Wednesday, February 6, 2013

Branding gaps and 6 ways to bridge them

Branding gaps are the most likely source of declining enrolment in an independent school. But where do you find them and what do you do about them?

First, some ground rules. For the purpose of this discussion I am using Seth Godin’s definition of a brand: “A brand is the set of expectations, memories, stories and relationships that, taken together, account for a consumer’s decision to choose one product or service over another.” So, you can see that a brand is infinitely more than logo, tagline and ad copy.

Now, to define branding gaps we need to accept that organizations effectively have two brands. One is the promised brand – the one that marketing, communication, mission and other efforts have been designed to convey. The other is the delivered brand. This is the one you find out about when you survey stakeholders and ask them to characterize their experience with and perceptions of your school. In organizations that really have their branding act together (think Apple, Whole Foods), the two are aligned. In most organizations, there are going to be differences between the promised brand and the delivered brand and those differences are the branding gaps.

There are many sources of branding gaps. Most of them can and should be considered proactively. Here are some ideas for where those gaps maybe lurking in your school and what to do about them.

Teachers – There is no one more important to delivering your school’s brand than teachers. For most families, they are the most common point of communication. It’s critical that teachers know and understand the school’s brand. Clearly it should be reflected in all their communication with students and parents and that includes classroom websites and email blasts. I would contend that the brand should also be evident in the classroom. I know a Head of School that challenges teachers to consider the changes they would make to classroom content if the mission of the school changed. If mission and curriculum are married, then brand must also be part of the educational product.

Everyday Communication – Parents are recipients of what sometimes seems like an endless stream of communication from the school. While this often deals with day-to-day issues like early closings, lunch programs and upcoming events, there’s no reason that it shouldn’t reflect the school’s brand. The danger is that much of this type of communication is often written hastily by people other than marketing and communications staff. There are a number of solutions. Many of these communications can be anticipated and templates can be prepared in advance. Everyone in the organization should be brand-trained and understand how that affects even the most mundane messaging. Finally, a review system that gives the communications staff the final say could help maintain the brand.

Office staff – We all know the adage about having one chance to make a first impression and office staff are the front line of most interaction with stakeholders – whether in person, by phone or by email. Like everyone else, they need to understand the school’s brand promise but more importantly they need to know how to incorporate that into daily activity. Front-line staff in a school that emphasizes inclusivity and diversity should communicate differently than those in an elite IB school.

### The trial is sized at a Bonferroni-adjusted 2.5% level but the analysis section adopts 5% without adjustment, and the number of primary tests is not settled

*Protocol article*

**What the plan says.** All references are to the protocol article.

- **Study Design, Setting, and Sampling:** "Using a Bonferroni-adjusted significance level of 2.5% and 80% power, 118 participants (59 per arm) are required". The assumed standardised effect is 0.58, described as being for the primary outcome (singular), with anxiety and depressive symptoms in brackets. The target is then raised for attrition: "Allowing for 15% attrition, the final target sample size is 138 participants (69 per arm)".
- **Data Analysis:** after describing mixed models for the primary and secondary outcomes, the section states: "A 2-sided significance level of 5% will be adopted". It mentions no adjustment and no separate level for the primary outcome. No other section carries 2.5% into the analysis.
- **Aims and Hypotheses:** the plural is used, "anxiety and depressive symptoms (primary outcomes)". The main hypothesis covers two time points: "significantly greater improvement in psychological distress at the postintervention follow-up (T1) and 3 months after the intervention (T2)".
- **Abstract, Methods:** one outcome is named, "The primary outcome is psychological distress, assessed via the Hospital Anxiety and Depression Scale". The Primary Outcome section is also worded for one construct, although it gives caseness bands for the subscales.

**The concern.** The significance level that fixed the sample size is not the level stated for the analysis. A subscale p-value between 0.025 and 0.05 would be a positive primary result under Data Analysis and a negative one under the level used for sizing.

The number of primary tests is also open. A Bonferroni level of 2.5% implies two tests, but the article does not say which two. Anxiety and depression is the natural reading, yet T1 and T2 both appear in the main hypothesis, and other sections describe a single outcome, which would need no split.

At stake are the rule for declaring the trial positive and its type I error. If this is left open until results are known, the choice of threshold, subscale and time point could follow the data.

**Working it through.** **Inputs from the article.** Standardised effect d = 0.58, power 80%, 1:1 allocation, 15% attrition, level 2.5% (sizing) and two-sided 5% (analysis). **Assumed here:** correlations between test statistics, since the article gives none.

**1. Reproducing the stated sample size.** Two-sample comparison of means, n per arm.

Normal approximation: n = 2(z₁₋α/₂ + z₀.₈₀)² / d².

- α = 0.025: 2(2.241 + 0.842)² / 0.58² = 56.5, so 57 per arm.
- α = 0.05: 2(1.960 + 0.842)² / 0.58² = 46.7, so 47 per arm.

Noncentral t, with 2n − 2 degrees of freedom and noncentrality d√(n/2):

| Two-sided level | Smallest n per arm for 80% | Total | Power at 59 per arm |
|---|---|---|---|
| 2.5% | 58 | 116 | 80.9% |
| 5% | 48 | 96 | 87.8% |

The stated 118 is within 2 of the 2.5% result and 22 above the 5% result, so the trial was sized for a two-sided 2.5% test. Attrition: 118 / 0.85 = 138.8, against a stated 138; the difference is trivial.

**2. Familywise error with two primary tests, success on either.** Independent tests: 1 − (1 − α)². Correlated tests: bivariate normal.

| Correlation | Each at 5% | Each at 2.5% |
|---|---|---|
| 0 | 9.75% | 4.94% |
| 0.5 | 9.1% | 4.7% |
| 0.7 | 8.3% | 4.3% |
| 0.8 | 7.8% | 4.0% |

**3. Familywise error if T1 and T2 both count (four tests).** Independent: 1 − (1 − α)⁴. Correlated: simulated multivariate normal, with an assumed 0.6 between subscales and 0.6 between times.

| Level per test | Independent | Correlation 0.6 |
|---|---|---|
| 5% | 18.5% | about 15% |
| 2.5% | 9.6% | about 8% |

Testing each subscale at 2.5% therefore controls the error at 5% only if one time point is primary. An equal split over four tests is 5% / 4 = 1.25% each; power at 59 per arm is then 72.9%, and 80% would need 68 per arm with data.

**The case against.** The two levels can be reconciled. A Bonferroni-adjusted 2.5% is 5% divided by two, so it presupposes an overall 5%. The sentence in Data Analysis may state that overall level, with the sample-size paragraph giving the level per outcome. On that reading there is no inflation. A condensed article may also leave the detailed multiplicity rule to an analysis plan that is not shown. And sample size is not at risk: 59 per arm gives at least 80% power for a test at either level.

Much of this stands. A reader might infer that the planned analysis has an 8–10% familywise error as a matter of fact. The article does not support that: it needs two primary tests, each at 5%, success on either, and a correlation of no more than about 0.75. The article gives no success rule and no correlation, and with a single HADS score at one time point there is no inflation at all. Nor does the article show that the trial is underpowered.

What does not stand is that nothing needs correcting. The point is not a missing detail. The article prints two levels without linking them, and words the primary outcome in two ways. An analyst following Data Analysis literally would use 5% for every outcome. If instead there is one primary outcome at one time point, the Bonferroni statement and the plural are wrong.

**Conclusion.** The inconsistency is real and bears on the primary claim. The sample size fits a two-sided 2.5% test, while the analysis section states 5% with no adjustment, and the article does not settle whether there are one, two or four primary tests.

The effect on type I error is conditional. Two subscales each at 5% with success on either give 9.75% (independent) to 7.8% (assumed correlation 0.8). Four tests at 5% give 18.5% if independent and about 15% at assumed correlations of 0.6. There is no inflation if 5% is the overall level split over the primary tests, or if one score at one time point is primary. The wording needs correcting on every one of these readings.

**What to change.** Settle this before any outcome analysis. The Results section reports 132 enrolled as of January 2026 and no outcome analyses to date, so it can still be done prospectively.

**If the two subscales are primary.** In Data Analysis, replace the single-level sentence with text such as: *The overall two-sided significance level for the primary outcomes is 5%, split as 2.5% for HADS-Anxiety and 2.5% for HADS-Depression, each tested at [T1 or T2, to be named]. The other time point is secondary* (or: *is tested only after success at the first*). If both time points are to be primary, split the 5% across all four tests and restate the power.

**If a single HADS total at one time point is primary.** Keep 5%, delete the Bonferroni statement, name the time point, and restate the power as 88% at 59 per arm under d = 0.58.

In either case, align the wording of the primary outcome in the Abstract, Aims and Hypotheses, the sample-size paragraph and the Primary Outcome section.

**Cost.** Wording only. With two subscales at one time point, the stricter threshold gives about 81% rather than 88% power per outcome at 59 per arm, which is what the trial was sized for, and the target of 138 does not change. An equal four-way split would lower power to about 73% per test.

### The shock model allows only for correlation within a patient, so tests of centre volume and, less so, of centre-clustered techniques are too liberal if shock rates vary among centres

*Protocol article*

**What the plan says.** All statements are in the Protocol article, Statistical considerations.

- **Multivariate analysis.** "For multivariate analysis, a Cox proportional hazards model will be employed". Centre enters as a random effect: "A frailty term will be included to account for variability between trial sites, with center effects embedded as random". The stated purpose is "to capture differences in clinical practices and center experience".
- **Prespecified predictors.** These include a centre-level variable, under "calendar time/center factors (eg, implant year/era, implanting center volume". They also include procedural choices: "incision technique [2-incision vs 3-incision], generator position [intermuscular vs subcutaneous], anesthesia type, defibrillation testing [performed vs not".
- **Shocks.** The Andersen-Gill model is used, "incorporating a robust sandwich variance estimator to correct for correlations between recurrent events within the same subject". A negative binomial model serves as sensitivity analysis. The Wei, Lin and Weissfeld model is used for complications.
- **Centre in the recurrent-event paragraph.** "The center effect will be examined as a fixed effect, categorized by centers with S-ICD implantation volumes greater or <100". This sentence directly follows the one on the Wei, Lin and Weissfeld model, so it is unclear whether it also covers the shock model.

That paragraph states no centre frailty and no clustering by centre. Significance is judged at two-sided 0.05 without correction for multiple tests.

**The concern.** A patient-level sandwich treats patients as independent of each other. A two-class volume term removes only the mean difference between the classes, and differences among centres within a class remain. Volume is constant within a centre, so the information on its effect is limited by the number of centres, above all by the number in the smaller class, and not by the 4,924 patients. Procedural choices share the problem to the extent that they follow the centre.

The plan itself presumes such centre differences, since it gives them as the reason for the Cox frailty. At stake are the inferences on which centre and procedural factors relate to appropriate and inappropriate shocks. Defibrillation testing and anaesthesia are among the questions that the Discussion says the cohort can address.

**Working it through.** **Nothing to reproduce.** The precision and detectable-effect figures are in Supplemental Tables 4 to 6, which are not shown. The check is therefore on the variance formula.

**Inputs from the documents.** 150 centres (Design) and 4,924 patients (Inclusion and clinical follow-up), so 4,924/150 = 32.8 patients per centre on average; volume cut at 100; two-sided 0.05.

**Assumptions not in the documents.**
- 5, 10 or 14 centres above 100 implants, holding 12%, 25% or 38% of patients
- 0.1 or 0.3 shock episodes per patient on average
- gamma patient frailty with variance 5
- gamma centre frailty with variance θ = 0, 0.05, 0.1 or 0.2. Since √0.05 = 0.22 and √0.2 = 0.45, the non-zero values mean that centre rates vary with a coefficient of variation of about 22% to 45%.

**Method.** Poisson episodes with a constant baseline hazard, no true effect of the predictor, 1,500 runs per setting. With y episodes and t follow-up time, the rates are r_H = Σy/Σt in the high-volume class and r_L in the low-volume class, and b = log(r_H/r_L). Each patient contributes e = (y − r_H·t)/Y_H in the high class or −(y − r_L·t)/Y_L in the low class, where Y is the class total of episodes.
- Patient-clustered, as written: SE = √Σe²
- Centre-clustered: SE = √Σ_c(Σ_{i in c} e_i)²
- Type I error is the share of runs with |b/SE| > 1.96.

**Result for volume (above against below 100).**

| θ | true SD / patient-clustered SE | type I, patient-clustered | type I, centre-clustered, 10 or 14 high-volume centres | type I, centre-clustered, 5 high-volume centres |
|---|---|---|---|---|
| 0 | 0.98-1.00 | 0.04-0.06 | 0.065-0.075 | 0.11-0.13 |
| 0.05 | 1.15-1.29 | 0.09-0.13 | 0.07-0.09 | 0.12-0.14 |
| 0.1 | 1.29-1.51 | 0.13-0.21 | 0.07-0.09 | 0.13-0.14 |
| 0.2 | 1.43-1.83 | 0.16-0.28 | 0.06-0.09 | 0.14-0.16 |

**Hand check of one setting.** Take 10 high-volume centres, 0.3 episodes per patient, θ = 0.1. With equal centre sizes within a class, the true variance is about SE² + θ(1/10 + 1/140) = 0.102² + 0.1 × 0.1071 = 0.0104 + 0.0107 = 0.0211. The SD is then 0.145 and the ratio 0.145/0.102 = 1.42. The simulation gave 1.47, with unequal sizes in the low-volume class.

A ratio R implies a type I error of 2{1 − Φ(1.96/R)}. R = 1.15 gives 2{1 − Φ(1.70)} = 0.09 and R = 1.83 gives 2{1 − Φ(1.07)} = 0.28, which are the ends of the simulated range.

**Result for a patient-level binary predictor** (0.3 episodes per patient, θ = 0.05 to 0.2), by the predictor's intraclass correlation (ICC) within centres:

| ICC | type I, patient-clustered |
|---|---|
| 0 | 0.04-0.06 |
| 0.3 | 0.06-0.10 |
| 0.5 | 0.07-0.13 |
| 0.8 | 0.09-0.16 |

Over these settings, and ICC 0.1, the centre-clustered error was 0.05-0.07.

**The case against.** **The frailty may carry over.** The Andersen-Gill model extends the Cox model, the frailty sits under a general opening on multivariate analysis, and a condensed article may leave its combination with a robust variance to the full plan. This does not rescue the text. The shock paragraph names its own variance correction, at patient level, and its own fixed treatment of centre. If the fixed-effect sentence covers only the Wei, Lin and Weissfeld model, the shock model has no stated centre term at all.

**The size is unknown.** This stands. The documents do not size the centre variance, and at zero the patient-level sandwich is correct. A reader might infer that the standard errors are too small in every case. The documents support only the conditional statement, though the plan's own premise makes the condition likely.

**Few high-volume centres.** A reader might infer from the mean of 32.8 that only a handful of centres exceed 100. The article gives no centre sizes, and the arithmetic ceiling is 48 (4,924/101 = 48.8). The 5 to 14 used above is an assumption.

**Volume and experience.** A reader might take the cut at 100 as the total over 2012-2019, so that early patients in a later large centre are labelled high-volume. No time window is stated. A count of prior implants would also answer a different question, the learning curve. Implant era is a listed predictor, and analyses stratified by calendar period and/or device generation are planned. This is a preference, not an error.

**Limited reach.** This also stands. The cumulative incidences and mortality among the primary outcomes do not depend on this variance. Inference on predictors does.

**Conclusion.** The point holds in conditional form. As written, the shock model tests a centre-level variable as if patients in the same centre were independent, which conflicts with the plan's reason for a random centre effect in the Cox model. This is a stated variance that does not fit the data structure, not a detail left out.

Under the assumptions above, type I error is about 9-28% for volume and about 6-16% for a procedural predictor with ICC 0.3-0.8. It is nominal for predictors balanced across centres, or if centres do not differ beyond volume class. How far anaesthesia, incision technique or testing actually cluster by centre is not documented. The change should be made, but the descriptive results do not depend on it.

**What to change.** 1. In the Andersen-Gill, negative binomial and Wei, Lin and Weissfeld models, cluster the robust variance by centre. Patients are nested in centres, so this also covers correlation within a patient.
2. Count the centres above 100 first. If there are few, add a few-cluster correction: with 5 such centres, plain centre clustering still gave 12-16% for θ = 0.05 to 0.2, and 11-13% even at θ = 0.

Board members – Lay people are often represent the greatest brand challenge. Their implicit contract with the school is not employment based and requires more refined management measures. Yet they wield tremendous influence –within the school community and the community at large. Brand training for board members is essential. What’s more is that lay people are often not aware of the ways in which they subtly make brand impressions in their everyday conversation.

Mission/Marketing Misalignment – Finally, it’s possible that everyone in the organization is delivering the brand experience dictated by its mission or even brand strategy and the real problem is that marketing efforts have missed the mark. What’s being promised isn’t what’s being delivered. Assuming that most people are satisfied with their interaction with the organization, the fix is to re-tool the marketing effort.

The real solution is the 3 M’s - You can only fix branding gaps that you are aware of. The key to brand management is to measure, monitor and modify. You have to survey stakeholders on a regular basis to determine if you are delivering your intended brand. Likewise, it’s critical to be monitoring social media including the parking lot that, in a school, is often the most potent social media channel. Final, you have to be prepared to act based on what you discover.

Branding gaps can undo the most masterful marketing efforts and create enrolment crises. Knowing how to find them – and bridge them – will undoubtedly improve results.

What do you think? What branding gaps have you uncovered in your organization and what are you doing about them?

7 comments:

  1. Good food for thought. I particularly like the idea of asking teachers what they would change if the mission changed. Understanding and conveying brand is not part of teacher training and is therefore not part of everyday consciousness. It needs to become part of school INSET.

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  2. Thanks for the comment Anne. While I don't disagree with you my experience is that teachers are uncomfortable with issues of marketing and branding becoming part of the practice and in that way part of performance expectations. In fact, I still encounter administrators that want to draw solid lines between student/classroom work and marketing efforts. We may have a long way to go before everyone in a school recognizes that branding is holistic and touches every aspect of school life.

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